In whistleblower cases, the employee’s protected activity usually consists of clear and tangible conduct. Disputes about this element of the claim depend on whether the employee reasonably believed she was objecting to unlawful conduct and expressed that opposition clearly enough. Similarly, the adverse action element is generally a clearly identifiable tangible action or course of conduct. The crux of many cases is thus whether the adverse action was caused by the employee’s protected conduct.

Establishing Causation in Whistleblower Cases

One indispensable aspect of showing the requisite causal connection is proof that the employer knew about the whistleblower’s protected activity because, in general, there can be no causation without knowledge. That rule is easy to state, but because the courts come to different conclusions – depending on the particular facts of a case about who needs to know what to satisfy the standard of proving causation – it is less easy to apply in some situations.

Generally, if one of the individuals responsible for a whistleblower’s termination knew of her protected activity, that is sufficient to find a causal connection. [See Leshinsky v. Telvent GIT S.A., 942 F. Supp, 2d 432, 450 (S.D.N.Y. 2013).] However, if no supervisor was aware of protected activity, there is not sufficient evidence to support an inference of a causal connection. [See Boyd v. Accuray, Inc., 873 F.Supp.2d 1156, 1170-71 (N.D. Cal. 2012).] As one court has emphasized, “the issue of a defendant’s knowledge is a question in its own right” and “who knew what, and who did what” are critical questions in establishing a causal connection. [See Weist v. Lynch, 15 F.Supp.3d 543, 565 (E.D. Pa. 2014).]

Two recent decisions illustrate some of the nuances surrounding this causation inquiry.

Conrad v. CSX Transportation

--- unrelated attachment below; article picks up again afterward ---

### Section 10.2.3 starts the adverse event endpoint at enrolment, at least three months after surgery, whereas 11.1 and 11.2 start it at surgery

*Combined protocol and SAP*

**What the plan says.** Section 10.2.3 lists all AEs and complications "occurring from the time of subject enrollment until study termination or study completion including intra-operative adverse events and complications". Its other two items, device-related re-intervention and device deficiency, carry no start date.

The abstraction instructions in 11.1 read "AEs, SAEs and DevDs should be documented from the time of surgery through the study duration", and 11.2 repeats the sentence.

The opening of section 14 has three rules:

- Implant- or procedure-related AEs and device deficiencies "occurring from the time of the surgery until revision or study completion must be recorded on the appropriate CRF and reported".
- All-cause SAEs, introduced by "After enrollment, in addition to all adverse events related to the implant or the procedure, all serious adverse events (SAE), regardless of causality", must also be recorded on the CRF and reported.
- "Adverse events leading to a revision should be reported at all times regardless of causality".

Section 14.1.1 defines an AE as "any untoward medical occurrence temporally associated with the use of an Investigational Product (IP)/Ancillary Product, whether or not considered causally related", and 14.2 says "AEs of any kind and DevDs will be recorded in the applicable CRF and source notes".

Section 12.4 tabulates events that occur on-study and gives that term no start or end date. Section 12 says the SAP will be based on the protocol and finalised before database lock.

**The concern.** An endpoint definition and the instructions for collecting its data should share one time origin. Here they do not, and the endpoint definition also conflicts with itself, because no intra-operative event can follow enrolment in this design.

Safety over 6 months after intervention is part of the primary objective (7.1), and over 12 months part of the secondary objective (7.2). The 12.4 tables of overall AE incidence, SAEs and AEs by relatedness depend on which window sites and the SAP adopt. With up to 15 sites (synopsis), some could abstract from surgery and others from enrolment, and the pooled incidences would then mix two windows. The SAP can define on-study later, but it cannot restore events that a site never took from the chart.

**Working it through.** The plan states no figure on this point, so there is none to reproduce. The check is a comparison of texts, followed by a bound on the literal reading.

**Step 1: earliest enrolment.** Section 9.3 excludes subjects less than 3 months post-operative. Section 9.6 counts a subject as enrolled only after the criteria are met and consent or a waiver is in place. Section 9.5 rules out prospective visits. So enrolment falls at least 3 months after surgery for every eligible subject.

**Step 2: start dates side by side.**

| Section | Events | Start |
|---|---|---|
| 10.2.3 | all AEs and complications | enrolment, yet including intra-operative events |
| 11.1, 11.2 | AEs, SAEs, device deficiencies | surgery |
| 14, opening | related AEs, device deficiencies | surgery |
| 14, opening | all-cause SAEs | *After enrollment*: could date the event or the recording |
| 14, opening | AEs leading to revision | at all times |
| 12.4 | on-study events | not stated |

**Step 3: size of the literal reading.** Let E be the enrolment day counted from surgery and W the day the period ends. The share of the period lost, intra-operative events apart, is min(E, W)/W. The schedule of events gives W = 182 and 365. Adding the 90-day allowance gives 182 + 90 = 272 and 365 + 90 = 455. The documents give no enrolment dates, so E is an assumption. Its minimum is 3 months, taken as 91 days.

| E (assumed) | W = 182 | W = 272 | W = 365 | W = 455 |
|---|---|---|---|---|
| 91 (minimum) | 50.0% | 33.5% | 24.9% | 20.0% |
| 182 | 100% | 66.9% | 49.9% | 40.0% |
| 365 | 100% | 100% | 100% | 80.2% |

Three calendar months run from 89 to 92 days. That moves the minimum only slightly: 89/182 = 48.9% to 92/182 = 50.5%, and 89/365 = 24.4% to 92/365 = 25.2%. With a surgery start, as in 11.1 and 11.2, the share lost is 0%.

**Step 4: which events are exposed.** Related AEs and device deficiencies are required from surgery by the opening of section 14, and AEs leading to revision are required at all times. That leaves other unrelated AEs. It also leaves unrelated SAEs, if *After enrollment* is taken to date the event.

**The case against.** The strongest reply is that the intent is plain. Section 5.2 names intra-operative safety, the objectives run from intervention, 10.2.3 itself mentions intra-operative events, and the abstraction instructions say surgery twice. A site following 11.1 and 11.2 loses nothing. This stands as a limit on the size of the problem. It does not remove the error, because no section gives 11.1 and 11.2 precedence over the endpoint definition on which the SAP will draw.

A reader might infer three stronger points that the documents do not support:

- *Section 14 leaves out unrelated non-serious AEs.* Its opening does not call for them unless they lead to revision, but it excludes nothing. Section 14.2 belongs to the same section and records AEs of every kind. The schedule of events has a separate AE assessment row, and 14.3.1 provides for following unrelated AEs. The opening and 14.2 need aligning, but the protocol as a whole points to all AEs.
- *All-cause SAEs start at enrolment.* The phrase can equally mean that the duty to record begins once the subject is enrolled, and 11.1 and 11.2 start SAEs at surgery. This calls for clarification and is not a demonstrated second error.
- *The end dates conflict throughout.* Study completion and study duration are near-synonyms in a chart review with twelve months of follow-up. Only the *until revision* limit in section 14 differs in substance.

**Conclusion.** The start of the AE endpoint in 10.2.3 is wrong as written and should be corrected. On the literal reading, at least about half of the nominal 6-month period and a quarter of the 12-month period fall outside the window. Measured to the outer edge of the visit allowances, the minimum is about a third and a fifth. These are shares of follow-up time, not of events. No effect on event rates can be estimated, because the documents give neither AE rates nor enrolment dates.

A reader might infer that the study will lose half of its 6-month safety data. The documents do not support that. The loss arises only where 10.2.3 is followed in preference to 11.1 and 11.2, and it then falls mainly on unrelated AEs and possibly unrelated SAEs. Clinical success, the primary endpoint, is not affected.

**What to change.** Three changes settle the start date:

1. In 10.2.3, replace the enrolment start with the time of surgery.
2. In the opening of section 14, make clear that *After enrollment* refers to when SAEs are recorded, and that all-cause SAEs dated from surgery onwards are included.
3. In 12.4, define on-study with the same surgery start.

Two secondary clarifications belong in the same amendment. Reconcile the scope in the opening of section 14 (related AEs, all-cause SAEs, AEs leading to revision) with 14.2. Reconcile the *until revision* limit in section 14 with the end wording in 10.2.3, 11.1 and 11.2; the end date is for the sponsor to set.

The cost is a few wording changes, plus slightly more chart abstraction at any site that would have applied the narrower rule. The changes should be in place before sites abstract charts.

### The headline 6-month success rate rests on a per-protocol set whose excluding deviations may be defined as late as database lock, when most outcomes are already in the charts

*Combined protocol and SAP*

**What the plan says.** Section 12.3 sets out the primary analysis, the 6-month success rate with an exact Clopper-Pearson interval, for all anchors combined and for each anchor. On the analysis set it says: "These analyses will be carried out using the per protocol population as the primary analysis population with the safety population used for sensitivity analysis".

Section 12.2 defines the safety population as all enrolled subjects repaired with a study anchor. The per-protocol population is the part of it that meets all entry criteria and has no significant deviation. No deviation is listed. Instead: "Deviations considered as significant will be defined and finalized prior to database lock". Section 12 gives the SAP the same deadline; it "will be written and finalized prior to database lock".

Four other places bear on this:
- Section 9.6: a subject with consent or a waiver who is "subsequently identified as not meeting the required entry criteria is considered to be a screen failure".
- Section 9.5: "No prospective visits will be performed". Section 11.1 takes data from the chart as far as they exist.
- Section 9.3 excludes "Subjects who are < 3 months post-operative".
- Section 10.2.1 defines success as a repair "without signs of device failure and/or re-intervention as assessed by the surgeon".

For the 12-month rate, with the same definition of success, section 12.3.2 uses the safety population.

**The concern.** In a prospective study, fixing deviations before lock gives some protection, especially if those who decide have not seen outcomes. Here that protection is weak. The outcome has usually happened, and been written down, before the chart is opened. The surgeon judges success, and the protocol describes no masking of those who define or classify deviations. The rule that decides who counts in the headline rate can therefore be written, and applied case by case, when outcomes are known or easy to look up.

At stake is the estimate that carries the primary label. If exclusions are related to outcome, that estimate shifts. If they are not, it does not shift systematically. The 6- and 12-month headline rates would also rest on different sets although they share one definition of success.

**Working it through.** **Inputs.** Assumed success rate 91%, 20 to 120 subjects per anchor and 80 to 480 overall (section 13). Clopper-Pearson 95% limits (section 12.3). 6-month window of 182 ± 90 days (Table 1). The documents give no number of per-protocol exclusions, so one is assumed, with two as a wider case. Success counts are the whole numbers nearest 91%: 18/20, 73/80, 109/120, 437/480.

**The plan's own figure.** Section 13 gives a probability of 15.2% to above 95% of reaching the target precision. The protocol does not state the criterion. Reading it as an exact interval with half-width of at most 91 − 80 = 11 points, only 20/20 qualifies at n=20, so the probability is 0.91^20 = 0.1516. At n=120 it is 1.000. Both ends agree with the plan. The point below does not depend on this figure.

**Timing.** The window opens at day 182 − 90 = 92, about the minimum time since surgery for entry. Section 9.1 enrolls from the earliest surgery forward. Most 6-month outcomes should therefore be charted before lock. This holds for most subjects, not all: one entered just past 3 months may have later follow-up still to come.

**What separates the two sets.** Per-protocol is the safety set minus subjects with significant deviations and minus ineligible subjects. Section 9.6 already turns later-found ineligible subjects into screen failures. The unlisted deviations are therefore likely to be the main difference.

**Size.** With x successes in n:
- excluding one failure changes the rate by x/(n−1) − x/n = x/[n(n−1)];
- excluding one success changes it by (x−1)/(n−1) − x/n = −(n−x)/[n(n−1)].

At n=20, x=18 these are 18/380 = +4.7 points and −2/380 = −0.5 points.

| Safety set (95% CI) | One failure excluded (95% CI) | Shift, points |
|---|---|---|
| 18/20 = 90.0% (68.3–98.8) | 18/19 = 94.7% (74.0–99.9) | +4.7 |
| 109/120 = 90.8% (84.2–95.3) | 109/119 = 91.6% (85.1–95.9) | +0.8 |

In Conrad v. CSX Transp., Inc., 2016 WL 3006097 (4th Cir. May 25, 2016), the 4th Circuit affirmed summary judgment for the employer in a case under the Federal Railroad Safety Act (FRSA), 49 U.S.C § 20109, because the decision-maker did not have knowledge of the employee’s protected activity.

The focus in this case was on who had the required knowledge. Conrad, who served as local chairman of the United Transportation Union Local 340, reported an Hours of Service Act violation and, in a separate incident, advised an employee not to enter a railroad yard in western Pennsylvania because to do so would constitute a safety violation. Conrad told the relevant trainmasters about his actions in these two incidents. Subsequently, Conrad was cited for serious safety violations of his own, and he challenged these disciplinary actions, claiming that they were taken in retaliation for his protected activities as chairman of the local union.

CSX prevailed on summary judgment on the ground that the supervisors who observed Conrad’s safety violations and disciplined him were not aware of his prior protected activity. Conrad argued that the knowledge requirement of the FSRA is satisfied if any supervisory employee at the company knew of his protected activities at the time he was disciplined, but the 4th Circuit rejected that argument. The court held that the “knowledge” relevant for a retaliation claim under the FRSA “must be tied to the decision-maker involved in the unfavorable personnel action” and that Conrad had failed to show such knowledge. The four employees who observed Conrad’s safety violations and disciplined him swore that they were unaware of his reports of safety concerns, and the two trainmasters to whom Conrad reported the safety issues swore that they had no role in his subsequent discipline.